The present study aims to formulate a conceptual model of the mediating factors between parents’ marital satisfaction and children’s academic performance, with a sample drawn from Hong Kong Chinese parents and children. The mediators included parental involvement, parents’ psychopathological symptoms, and children’s internalizing behavior and school engagement.
Survey responses from 507 Grade 4–6 children and their parents, who were primary caregivers, were analyzed. Confirmatory factor analysis was used to examine the internal structures of the seven scales, and the finalized scales have moderate to high reliabilities (Cronbach’s α values ranging from 0.74 to 0.95). Structural equation modeling analysis was applied to test the relationships between the latent variables in the proposed model.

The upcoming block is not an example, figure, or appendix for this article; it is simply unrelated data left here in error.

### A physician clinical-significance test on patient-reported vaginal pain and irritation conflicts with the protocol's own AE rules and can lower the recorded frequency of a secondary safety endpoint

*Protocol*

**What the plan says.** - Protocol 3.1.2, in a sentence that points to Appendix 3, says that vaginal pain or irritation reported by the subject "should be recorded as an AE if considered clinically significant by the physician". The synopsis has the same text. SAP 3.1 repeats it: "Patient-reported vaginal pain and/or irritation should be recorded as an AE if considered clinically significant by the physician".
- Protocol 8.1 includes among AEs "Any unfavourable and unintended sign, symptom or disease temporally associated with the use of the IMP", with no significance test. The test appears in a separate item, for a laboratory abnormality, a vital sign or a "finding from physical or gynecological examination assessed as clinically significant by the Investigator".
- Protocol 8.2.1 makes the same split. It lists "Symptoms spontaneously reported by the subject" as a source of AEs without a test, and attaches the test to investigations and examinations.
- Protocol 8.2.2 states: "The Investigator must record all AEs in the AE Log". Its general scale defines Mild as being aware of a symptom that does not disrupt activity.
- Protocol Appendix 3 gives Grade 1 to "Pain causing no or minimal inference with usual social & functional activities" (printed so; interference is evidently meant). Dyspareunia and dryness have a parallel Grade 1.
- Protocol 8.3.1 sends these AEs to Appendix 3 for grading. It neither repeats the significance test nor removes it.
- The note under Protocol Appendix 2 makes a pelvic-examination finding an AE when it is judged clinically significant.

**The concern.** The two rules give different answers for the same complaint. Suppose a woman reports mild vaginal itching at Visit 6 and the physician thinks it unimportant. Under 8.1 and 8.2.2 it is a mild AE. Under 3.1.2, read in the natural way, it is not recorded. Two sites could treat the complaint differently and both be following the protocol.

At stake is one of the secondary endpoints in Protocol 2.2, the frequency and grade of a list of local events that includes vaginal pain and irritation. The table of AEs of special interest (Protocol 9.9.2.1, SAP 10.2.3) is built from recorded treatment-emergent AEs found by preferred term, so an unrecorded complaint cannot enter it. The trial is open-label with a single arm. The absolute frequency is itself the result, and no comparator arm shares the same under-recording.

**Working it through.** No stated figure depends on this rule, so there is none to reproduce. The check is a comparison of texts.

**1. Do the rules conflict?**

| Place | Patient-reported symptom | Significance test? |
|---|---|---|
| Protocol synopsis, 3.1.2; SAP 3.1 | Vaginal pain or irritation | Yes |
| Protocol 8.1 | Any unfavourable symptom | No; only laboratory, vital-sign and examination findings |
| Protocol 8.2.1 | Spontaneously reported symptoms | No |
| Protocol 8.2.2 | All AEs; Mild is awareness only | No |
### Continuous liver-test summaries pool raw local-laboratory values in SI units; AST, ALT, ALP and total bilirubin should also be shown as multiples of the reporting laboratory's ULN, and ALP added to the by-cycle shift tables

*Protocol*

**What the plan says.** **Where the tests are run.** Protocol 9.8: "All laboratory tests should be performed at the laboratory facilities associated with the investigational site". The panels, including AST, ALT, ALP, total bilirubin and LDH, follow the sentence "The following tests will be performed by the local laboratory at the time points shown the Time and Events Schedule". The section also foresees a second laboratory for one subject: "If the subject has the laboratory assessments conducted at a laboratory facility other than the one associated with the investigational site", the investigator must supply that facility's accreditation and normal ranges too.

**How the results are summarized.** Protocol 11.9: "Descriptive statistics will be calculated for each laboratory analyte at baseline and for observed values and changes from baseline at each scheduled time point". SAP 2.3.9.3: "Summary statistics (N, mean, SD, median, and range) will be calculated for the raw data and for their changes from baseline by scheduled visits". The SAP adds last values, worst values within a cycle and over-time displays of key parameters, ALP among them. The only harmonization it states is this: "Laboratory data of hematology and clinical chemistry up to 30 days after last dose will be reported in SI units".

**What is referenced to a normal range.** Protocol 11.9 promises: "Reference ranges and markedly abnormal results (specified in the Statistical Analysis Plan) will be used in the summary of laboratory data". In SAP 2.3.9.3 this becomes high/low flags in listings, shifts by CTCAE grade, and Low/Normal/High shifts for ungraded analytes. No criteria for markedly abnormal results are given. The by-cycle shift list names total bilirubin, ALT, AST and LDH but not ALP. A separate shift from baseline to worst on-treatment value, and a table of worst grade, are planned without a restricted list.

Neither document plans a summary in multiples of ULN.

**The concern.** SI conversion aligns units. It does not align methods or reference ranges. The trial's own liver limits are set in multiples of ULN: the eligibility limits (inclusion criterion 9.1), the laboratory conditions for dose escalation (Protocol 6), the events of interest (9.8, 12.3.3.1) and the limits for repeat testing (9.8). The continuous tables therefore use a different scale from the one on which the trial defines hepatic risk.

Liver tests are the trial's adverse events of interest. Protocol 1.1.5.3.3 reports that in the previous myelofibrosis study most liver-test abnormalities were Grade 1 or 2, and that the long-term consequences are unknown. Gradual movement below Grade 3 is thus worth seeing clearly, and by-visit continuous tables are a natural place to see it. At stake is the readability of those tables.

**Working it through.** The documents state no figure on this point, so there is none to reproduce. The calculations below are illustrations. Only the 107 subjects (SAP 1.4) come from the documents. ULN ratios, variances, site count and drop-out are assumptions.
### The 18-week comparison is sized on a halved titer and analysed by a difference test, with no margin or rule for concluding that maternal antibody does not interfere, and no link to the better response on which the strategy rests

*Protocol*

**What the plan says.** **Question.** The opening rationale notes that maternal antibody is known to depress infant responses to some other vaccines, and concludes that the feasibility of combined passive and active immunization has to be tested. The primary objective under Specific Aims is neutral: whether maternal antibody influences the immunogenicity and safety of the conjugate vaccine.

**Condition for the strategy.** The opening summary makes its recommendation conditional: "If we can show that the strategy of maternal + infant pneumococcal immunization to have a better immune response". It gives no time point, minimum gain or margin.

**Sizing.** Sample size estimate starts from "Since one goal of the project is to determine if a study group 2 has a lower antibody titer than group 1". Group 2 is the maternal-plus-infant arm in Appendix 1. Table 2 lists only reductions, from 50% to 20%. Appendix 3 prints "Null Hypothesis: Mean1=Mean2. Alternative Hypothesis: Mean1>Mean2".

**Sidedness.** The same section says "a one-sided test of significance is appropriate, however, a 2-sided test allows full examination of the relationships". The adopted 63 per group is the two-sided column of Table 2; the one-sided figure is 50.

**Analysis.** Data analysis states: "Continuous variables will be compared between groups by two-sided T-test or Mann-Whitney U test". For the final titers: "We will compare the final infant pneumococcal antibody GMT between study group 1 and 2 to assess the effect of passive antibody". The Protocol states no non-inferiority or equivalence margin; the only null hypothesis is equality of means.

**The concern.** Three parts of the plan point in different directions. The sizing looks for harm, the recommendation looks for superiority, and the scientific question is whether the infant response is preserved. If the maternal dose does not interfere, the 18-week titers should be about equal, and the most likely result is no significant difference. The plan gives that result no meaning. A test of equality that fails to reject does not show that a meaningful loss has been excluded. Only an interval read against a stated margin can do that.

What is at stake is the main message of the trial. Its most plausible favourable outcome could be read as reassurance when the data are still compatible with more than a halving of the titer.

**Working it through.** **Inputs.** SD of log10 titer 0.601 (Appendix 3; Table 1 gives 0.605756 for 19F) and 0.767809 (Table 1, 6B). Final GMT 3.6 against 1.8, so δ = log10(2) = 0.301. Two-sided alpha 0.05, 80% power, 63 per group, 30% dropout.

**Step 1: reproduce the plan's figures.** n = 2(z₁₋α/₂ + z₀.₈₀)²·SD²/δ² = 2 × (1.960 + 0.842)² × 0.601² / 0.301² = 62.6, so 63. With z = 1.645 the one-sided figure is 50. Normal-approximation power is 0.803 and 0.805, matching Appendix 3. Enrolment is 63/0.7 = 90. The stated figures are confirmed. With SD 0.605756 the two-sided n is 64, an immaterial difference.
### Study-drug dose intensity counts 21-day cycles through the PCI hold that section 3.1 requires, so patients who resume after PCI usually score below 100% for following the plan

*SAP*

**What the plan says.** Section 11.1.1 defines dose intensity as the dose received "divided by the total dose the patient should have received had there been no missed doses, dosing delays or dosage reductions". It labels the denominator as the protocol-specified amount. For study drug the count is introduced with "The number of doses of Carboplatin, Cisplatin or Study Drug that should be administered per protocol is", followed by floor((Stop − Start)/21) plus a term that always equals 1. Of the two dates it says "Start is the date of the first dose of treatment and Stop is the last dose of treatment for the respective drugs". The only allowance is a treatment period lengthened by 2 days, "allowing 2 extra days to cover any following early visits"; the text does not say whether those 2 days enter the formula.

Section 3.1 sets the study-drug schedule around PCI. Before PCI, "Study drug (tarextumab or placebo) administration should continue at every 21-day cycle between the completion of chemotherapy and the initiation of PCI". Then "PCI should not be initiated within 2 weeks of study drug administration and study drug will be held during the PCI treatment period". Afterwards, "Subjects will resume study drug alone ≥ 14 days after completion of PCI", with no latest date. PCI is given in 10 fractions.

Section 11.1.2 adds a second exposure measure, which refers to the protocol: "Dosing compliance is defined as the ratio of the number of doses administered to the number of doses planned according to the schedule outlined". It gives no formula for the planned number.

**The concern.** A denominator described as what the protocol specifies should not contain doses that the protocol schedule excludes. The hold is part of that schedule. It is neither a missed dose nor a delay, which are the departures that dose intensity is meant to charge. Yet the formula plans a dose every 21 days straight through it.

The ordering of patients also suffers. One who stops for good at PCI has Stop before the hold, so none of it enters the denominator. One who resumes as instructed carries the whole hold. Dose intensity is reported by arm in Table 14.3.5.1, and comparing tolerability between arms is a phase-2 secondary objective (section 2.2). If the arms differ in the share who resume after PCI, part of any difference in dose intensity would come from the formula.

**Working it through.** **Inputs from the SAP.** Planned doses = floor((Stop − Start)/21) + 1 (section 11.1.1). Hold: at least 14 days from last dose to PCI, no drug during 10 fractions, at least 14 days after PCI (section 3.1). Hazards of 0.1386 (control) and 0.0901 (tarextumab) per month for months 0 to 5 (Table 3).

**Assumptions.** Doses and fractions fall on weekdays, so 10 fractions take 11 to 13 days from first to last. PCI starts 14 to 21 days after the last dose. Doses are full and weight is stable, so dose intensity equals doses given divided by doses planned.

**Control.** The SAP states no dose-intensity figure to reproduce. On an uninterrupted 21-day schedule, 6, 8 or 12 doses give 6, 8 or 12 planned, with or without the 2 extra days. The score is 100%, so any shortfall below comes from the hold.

Structural equation modeling revealed that parents’ marital satisfaction had a significant indirect effect on children’s academic performance via two pathways: (1) with parents’ psychopathological symptoms, children’s internalizing behaviors, and school engagement as mediators; (2) with parental involvement and school engagement as mediators. Marital satisfaction had no direct effect on school engagement or on academic performance.
Our findings highlighted the importance of parents maintaining harmonious relationships with their spouses and being highly involved in their children’s education, in order to provide an optimal social environment to promote children’s academic development.